What not to miss in Bennelux region?
Hi - I'm a Philly hound and my husband and I are visiting somed friends in Belguim in early March. We are traveling through Brussels, Brugges, and Antwerp and then will spend the remainder of our trip in Luxembourg. I am so excited for this trip, I plan to eat tons of chocolate and waffles and drink tons of beer :) What else should I make sure to try? We are also looking for suggestions for restaurants with delicous regional food, great service and atmosphere, but moderate prices. Any suggestions? Any other advice while we are there? Also, I know this is not chow related, but I'd also appreciate any advice for must-see/must-do attractions that would fall outside of your typical travel guide. Thanks in advance!
Two words: moules frites. Aside from the chocolate, my strongest Chowy memory of Belgium is a big pot of mussels, a pile of frites, and a big glass of beer in a sidewalk cafe in Antwerp. They're ubiquitous, and so tasty. I'm so jealous of you right now. I also made it a policy to never have two of the same beer - there are just too many to try, and so little time. :)
Hello from Brussels. If you are going to Bruges let me suggest two sidetrips: Ghent a very pretty medieval city that most tours ignore and beyond Brugge (if you're there in spring) spend a weekend on the Coast. Visit the Zwin nature reserve near Knokke (a chique seaside town) and travel up the coast into the Netherlands spend some time in the tiny seaside resort of Cadzand and definitely go to Sluis to eat at Restaurant Oud Sluis (3 stars or top rating in the Michelin guide - you need to book a couple of weeks ahead - a heavenly experience !). Antwerp is a sparkling town booming with innovative restaurants (Hecker, Gin Fish, Le Dôme) and fashion designer boutiques. Don't miss a visit to Pieter Paul Rubens House. In Brussels try the brand new The Dominican Hotel. Best food in town is currently at Le Fourneau (no resersations taken, go early at around 7 pm to get in), Re-Source and Bon-Bon. When in Luxemburg don't stay in Luxemburg City but travel around to little towns like Vianden, Diekirch and Echternach. Nice hotel and restaurant in Gaichel called La Bonne Auberge (also Michelin starred). Enjoy your stay !
Second the recommendation for Ghent. Wonderful city. In Bruges/Brugge, we really liked Rock Fort, which was somewhat out of the tourist center. That was in 2005. Also loved De Garre for beer - smaller list than some other places, but great atmosphere. A little tough to find, in an alley between the two main squares.
Thanks for these great suggestions! I am noting them all. Oddly enough, I also live near Philly and will also be in the Benelux region in March with a group of friends......... weird!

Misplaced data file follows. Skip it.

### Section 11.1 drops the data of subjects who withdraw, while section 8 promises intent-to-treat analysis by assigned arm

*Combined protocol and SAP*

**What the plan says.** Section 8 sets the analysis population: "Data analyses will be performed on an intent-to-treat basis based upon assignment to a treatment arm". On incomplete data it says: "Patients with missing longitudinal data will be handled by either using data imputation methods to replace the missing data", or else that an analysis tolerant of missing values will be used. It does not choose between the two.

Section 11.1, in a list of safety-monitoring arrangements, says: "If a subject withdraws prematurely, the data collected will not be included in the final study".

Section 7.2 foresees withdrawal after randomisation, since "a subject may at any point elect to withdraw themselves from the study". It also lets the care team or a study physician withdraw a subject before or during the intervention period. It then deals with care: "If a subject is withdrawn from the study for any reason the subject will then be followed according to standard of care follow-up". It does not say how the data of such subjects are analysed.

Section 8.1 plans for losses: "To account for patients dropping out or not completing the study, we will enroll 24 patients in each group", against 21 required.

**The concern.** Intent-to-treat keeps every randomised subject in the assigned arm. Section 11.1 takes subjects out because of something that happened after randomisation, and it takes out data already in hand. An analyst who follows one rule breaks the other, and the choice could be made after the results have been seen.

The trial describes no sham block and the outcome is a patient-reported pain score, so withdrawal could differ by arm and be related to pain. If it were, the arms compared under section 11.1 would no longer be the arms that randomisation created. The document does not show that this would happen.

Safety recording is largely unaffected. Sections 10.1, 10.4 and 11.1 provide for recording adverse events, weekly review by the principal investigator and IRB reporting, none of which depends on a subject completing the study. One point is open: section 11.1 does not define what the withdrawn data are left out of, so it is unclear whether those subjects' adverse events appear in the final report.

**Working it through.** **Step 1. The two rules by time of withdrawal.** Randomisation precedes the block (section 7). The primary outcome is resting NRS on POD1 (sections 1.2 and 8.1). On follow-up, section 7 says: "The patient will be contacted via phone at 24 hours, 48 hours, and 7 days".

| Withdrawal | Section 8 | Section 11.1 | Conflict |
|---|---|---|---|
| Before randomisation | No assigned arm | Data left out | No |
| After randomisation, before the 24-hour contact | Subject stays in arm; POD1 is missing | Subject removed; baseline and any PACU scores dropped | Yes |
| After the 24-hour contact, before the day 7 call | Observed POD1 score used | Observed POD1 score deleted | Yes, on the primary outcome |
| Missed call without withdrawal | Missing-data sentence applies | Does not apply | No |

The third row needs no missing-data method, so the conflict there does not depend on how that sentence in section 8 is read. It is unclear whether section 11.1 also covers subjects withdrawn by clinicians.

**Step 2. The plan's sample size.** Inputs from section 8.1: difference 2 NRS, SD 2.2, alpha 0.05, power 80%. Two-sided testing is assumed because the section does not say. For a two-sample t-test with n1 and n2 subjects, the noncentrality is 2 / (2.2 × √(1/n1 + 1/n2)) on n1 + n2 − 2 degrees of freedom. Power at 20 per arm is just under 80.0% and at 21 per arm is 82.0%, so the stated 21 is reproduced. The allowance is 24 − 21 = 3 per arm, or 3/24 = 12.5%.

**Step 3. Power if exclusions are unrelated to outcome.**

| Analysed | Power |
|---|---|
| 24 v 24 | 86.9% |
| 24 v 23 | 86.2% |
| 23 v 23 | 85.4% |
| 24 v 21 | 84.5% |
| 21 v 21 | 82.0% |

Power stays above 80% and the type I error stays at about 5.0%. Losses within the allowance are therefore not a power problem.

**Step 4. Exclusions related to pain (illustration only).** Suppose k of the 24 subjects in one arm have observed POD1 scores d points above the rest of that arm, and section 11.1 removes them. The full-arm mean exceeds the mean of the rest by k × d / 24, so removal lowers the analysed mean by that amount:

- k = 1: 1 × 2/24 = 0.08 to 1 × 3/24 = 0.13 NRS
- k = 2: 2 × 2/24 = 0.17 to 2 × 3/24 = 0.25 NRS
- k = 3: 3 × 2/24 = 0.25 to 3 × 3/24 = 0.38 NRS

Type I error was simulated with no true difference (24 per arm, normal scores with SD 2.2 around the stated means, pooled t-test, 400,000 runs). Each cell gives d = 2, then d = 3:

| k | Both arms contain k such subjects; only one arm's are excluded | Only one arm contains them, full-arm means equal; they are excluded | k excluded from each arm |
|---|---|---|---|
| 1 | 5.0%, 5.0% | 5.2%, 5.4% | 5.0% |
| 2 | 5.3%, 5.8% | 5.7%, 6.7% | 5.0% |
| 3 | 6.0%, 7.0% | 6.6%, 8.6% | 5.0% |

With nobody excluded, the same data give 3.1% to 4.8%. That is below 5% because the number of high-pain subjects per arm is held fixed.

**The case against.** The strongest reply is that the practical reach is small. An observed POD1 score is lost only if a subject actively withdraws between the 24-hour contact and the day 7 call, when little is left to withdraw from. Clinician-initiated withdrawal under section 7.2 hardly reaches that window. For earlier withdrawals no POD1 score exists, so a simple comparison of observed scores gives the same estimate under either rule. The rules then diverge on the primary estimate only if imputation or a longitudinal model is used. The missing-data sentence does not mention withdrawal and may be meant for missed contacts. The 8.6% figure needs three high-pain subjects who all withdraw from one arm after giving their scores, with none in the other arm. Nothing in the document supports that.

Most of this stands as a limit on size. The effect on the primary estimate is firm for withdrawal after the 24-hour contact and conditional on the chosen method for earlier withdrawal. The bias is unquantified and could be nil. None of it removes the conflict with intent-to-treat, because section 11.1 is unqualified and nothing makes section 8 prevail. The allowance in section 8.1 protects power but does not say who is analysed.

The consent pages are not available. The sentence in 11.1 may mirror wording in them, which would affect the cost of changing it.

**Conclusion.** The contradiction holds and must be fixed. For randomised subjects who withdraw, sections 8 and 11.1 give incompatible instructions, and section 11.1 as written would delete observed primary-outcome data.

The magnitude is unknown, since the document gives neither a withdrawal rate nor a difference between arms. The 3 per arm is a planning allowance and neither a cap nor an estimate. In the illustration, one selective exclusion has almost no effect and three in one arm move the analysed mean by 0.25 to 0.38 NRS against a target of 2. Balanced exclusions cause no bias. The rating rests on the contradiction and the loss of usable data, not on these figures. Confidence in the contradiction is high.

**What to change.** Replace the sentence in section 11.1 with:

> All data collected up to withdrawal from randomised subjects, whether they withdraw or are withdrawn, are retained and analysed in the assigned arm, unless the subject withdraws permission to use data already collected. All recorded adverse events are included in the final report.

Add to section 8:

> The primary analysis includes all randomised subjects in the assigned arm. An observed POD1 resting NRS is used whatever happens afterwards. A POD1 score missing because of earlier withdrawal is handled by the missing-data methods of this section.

We'll be spending a night in Beersel possibly - can you recommend any place good to eat there? Thanks in advance!
I grew up in the town next to Beersel, and we used to play in the castle in that town -- funny to see that name as a place to visit... It's been too long for me to recommend a restaurant however, sorry for that.
Anyway, that is Lambic / Gueuze country, so make sure to sample the champagne of beers. I thought Saveur did an article on that region, but I couldn't find a reference to it on their website. Have fun!
Will you be driving or taking the great transport available around here?
In the tiny town of Achouffe,BE near Houfalize, they make Achouffe beer, and a nice little dining culture has erupted. It is in the Ardenne region, south of Liege, just off the E25 Highway. You can take a nice walk in the woods, then have a great lunch at any one of the restos in town.
Near the town for Florenville in Belgium, is the Abbey of Orval. They have a small ruins area that is beautiful. The Abbey itself may be open for overnights if you book in advance. Good food and the beer and cheese still produced at the Abbey are served right on the same little road in a resto called The Archangle.
In the twon center of Florenville is Chocolatier Eduard. Nice selection. His hot chocolate with ginger, or red pepper is excellent!!
Also in Luxembourg Ville, Namur is famous for their hot chocolate served with a side of whipped cream. In the walking district.
Let me know if you have more interests
I lived in Belgium, but haven't been back in years, so I'm not good for restaurant recommendations.
Make sure you try the real Belgian waffles, which are completely different than the light dessert type we see here. They have large, yummy carmelized chunks of sugar crystals in them and are found at street vendor carts all over Belgium.
Speaking of street food, I think this is the best way to savor frites alone. Once you've had Belgian frites, you'll wonder why they were ever called French fries here!
Other traditional Belgian dishes to try are waterzooi, a chicken or seafood stew, depending on the region you're in; carbonnade flamande (you can see I lived in the French-speaking part), and of course the ubiquitous moules/frites.
Basically, you can't go wrong with food in Belgium, it's a great foodie place! Enjoy!